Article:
“TNT” is an abbreviation for “trinitrotoluene”. Trinitrotoluene was first produced in 1863 by the German chemist Joseph Wilbrand, who developed it for use as a yellow dye. TNT is relatively difficult to detonate so it was on the market as a dye for some years before its more explosive properties were discovered.

42 Joint that sells joints : POT DISPENSARY

“Potiguaya” is the Mexican-Spanish word for “marijuana leaves”. The slang name “pot” comes from “potiguaya”.

49 Singer/songwriter Sands : EVIE

Evie Sands is a singer from Brooklyn, New York. Sands is also a noted songwriter, having penned songs that have been recorded by the likes of Barbra Streisand, Gladys Knight, Karen Carpenter, Linda Ronstadt and Dusty Springfield.

50 Ω : OHMS

The unit of electrical resistance is the ohm (with the symbol omega) named after German physicist Georg Simon Ohm. Ohm was the guy who established experimentally that the amount of current flowing through a circuit is directly proportional to the voltage applied, (V=IR) a relationship that every school kid knows as Ohm’s Law.

58 Money for a bullet train ticket, maybe : YEN

The Korean won, Chinese yuan, and Japanese yen (all of which are Asian currencies) take their names from the Chinese written character that represents “round shape”.

Although rail transportation started out its life in Europe, it really came into its own across the vast United States. However, it was the Japanese who developed rail transportation into the exceptional service it is today. A bullet train is any high-speed train that resembles the locomotives developed by the Japanese in the fifties and sixties.

59 Muscle that can be exercised by dumbbells, for short : DELT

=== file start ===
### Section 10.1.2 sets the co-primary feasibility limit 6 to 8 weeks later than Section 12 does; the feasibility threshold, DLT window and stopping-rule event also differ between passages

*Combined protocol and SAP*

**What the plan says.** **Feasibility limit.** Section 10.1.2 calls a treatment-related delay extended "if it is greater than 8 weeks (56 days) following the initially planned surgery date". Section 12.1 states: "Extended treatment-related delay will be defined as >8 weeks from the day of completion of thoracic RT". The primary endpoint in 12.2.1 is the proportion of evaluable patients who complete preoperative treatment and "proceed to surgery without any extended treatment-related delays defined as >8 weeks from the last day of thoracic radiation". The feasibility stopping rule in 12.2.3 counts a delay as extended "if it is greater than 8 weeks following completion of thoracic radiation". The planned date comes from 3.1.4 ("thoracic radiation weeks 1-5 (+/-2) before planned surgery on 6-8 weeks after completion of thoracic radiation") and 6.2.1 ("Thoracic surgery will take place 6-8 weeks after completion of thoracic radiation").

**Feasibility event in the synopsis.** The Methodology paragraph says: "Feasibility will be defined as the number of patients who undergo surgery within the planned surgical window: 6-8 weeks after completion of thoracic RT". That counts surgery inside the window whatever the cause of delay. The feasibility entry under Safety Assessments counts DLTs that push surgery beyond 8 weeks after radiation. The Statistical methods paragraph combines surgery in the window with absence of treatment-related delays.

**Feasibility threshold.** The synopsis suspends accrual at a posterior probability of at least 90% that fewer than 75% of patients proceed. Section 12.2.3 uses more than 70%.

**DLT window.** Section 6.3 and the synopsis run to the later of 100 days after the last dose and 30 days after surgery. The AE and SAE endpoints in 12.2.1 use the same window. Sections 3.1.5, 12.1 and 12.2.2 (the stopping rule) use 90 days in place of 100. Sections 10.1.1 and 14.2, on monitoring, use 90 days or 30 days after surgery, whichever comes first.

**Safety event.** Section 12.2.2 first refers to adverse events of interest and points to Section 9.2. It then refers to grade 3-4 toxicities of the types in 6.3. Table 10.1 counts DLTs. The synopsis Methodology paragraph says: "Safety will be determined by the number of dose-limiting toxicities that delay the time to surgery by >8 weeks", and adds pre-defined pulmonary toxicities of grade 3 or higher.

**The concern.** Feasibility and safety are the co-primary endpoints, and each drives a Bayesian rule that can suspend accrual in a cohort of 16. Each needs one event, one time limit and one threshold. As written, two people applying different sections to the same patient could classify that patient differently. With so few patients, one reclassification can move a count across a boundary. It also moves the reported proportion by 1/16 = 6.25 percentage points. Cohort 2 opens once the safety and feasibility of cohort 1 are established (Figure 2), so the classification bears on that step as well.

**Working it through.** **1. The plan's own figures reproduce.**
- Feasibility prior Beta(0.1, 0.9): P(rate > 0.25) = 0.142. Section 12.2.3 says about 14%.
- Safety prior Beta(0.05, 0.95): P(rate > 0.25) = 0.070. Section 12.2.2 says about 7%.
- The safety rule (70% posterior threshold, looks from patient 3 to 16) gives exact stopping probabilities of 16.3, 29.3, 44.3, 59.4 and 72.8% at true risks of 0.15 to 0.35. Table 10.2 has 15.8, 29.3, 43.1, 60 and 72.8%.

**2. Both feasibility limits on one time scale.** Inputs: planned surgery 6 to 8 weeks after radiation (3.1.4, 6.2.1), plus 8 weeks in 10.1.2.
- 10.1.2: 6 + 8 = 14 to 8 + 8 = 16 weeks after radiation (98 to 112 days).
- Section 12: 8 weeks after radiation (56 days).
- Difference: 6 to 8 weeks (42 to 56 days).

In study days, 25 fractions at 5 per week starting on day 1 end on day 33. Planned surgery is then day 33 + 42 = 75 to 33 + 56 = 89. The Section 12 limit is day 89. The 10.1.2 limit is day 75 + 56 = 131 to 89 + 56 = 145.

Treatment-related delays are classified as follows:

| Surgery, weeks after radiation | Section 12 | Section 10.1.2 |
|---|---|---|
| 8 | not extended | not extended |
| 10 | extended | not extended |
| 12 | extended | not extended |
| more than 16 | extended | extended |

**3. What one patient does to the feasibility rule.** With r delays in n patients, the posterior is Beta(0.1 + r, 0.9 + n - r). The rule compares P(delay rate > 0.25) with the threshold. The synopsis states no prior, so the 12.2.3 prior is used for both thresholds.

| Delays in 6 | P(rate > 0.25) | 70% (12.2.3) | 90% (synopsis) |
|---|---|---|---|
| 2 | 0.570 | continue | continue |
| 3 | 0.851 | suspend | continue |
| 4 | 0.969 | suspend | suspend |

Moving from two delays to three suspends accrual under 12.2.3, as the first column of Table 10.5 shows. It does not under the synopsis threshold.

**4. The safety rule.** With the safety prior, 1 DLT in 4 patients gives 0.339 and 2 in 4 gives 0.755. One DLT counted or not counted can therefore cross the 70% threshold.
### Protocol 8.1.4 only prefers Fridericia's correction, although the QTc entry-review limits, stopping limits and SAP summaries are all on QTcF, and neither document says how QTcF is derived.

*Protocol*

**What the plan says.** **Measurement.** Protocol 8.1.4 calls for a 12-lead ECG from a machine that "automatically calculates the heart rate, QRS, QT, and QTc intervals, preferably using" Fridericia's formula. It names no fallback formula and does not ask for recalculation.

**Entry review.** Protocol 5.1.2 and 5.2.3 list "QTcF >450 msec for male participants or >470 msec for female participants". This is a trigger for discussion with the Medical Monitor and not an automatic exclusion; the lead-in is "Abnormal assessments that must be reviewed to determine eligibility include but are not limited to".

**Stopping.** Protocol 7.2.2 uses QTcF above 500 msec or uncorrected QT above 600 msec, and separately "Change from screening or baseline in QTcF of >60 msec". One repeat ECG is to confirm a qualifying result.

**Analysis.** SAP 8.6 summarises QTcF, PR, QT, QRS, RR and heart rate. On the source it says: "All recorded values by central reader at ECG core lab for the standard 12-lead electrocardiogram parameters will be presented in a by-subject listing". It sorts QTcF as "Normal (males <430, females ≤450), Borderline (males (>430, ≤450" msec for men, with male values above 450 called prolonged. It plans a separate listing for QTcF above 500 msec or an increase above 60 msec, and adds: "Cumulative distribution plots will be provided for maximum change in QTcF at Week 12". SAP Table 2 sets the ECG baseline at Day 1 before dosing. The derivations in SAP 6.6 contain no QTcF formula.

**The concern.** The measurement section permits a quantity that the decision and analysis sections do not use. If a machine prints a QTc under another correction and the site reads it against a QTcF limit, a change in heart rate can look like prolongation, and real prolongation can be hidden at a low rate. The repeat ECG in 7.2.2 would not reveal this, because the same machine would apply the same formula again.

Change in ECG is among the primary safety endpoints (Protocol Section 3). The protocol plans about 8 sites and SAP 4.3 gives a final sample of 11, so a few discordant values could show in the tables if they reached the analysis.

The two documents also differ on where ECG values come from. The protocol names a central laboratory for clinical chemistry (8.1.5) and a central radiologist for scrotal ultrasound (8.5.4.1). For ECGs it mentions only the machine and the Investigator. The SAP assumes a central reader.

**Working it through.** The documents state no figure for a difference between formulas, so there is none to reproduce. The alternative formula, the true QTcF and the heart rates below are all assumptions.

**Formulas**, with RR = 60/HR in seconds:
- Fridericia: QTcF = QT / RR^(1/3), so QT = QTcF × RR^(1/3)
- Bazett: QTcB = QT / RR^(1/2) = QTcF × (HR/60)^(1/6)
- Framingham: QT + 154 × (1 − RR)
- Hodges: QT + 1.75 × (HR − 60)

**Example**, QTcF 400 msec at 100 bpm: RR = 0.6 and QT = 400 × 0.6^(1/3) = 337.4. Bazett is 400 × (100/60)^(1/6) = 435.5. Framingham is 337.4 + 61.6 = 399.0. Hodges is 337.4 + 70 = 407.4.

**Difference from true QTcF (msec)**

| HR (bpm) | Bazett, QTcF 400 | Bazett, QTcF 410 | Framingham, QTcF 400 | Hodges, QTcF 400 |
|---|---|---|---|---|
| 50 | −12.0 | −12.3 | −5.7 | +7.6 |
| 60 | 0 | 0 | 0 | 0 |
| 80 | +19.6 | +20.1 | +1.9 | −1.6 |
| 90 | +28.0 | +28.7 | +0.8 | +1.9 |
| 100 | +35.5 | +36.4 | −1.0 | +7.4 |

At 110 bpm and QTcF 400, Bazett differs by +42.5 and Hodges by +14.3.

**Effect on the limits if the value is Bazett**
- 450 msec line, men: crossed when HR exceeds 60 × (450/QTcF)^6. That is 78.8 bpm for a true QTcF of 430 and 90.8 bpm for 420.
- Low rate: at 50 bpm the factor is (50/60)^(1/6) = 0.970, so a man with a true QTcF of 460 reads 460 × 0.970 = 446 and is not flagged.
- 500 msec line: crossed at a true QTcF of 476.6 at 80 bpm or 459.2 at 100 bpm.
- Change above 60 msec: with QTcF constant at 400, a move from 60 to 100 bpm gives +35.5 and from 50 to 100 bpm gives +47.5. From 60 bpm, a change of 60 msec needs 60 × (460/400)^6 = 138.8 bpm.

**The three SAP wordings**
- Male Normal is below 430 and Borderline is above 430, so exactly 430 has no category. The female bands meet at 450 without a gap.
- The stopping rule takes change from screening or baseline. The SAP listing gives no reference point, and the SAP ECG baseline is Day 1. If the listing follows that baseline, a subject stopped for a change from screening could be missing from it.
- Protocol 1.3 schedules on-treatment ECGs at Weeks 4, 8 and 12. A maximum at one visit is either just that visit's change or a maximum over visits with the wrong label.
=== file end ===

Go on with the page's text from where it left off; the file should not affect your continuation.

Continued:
The deltoid “muscle” is actually a group of muscles, the ones that cover the shoulder and create the roundness under the skin. The deltoids (delts) are triangular in shape resembling the Greek letter delta, hence the name.

60 Super Six, of old autodom : ESSEX

The Essex Motor Company manufactured small and affordable cars in Detroit starting in 1918. Essex was actually a wholly-owned subsidiary of the Hudson Motor Company. Essex was dissolved in 1922, after which Hudson made the cars directly, continuing the Essex name until 1932.

Down

1 The Taj Mahal, e.g. : TOMB

The most famous mausoleum in the world has to be the Taj Mahal in Agra, India. The Taj Mahal was built after the death of the fourth wife of Shah Jahan, Mumtaz Mahal (hence the name of the mausoleum). The poor woman died in childbirth delivering the couple’s 14th child. When Shah Jahan himself passed away 35 years later, he was buried beside his wife Mumtaz, in the Taj Mahal.

2 HP competitor : ACER

Acer is a Taiwanese company that I visited a couple of times when I was in the electronics business. I was very impressed back then with the company’s dedication to quality, although I have heard that things haven’t gone so well in recent years …

3 They have many outlets : MEGAMALLS

Surprisingly (to me!), our word “mall”, meaning “shady walk” or “enclosed shopping space”, comes from the Italian for “mallet”. All of our shopping-style malls are named for “The Mall” in St. James’s Park in London. This tree-lined promenade was so called as it used to be a famous spot to play the croquet-like game called “pall-mall”. The game derived its name from the Italian for ball (palla) and mallet “maglio”. The London thoroughfare called the Mall still exists, at one end of which is Buckingham Palace. Indeed, parallel to the Mall is a street called Pall Mall.

7 Lollapalooza : HUMDINGER

A humdinger or a pip is someone or something outstanding. “Humdinger” is American slang dating back to the early 1900s, and was originally used to describe a particularly attractive woman.

A “lollapalooza” is something outstanding, one of a kind, as is a “dilly”.

8 Content of some chats, in brief : IMS

Even though instant messaging (sending and receiving IMs) has been around since the 1960s, it was AOL who popularized the term “instant message” in the eighties and nineties. The “AOL Instant Message” service was known as AIM.

10 Big name in luxury handbags : FENDI

Fendi is an Italian fashion house that was founded in 1925 by Adele Casagrande. Fendi started out as a fur and leather shop in Rome, and these days is famous for its line of handbags.

11 Word that sounds like “orange” in a classic knock-knock joke : AREN’T

Knock, knock!
Who’s there?
Banana.
Banana who?
Knock knock
Who’s there?
Banana.
Banana who?
Knock knock
Who’s there?
Orange.
Orange who?
Orange you glad I didn’t say banana?

15 Film ___ : NOIR